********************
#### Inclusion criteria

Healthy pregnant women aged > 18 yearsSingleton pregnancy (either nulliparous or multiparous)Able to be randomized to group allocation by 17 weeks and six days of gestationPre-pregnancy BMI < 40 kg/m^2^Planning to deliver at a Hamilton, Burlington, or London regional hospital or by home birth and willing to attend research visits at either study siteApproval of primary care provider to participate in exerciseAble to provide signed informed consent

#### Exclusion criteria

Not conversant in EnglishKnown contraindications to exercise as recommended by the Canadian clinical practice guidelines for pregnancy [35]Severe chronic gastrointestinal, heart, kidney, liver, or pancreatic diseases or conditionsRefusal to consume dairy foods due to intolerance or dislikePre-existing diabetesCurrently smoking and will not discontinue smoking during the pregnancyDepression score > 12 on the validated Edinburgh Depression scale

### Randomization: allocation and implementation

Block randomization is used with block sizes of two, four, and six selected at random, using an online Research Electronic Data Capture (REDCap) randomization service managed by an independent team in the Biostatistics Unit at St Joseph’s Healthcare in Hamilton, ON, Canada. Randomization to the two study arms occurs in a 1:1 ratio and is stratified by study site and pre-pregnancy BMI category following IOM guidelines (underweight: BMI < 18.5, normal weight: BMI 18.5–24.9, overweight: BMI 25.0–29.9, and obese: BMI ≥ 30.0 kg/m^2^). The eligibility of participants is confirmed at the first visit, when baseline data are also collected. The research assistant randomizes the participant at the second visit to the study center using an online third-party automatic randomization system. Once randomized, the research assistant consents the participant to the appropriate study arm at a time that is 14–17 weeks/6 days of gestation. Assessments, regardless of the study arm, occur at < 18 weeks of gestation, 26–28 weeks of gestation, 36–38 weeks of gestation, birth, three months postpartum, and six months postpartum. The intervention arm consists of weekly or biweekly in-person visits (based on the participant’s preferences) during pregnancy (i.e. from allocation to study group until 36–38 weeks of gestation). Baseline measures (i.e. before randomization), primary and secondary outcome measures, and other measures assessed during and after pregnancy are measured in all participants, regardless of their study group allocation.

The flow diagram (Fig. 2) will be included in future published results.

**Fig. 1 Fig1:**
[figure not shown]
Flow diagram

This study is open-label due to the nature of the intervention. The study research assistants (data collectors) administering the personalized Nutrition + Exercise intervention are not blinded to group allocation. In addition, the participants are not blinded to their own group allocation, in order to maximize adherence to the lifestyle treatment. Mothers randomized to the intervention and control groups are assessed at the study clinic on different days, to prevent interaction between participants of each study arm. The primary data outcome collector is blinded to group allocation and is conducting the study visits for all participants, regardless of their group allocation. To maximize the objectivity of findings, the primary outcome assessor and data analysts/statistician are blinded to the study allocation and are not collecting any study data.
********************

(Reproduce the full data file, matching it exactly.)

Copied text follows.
#### Inclusion criteria

Healthy pregnant women aged > 18 yearsSingleton pregnancy (either nulliparous or multiparous)Able to be randomized to group allocation by 17 weeks and six days of gestationPre-pregnancy BMI < 40 kg/m^2^Planning to deliver at a Hamilton, Burlington, or London regional hospital or by home birth and willing to attend research visits at either study siteApproval of primary care provider to participate in exerciseAble to provide signed informed consent

#### Exclusion criteria

Not conversant in EnglishKnown contraindications to exercise as recommended by the Canadian clinical practice guidelines for pregnancy [35]Severe chronic gastrointestinal, heart, kidney, liver, or pancreatic diseases or conditionsRefusal to consume dairy foods due to intolerance or dislikePre-existing diabetesCurrently smoking and will not discontinue smoking during the pregnancyDepression score > 12 on the validated Edinburgh Depression scale

### Randomization: allocation and implementation

Block randomization is used with block sizes of two, four, and six selected at random, using an online Research Electronic Data Capture (REDCap) randomization service managed by an independent team in the Biostatistics Unit at St Joseph’s Healthcare in Hamilton, ON, Canada. Randomization to the two study arms occurs in a 1:1 ratio and is stratified by study site and pre-pregnancy BMI category following IOM guidelines (underweight: BMI < 18.5, normal weight: BMI 18.5–24.9, overweight: BMI 25.0–29.9, and obese: BMI ≥ 30.0 kg/m^2^). The eligibility of participants is confirmed at the first visit, when baseline data are also collected. The research assistant randomizes the participant at the second visit to the study center using an online third-party automatic randomization system. Once randomized, the research assistant consents the participant to the appropriate study arm at a time that is 14–17 weeks/6 days of gestation. Assessments, regardless of the study arm, occur at < 18 weeks of gestation, 26–28 weeks of gestation, 36–38 weeks of gestation, birth, three months postpartum, and six months postpartum. The intervention arm consists of weekly or biweekly in-person visits (based on the participant’s preferences) during pregnancy (i.e. from allocation to study group until 36–38 weeks of gestation). Baseline measures (i.e. before randomization), primary and secondary outcome measures, and other measures assessed during and after pregnancy are measured in all participants, regardless of their study group allocation.

The flow diagram (Fig. 2) will be included in future published results.

**Fig. 1 Fig1:**
[figure not shown]
Flow diagram

This study is open-label due to the nature of the intervention. The study research assistants (data collectors) administering the personalized Nutrition + Exercise intervention are not blinded to group allocation. In addition, the participants are not blinded to their own group allocation, in order to maximize adherence to the lifestyle treatment. Mothers randomized to the intervention and control groups are assessed at the study clinic on different days, to prevent interaction between participants of each study arm. The primary data outcome collector is blinded to group allocation and is conducting the study visits for all participants, regardless of their group allocation. To maximize the objectivity of findings, the primary outcome assessor and data analysts/statistician are blinded to the study allocation and are not collecting any study data.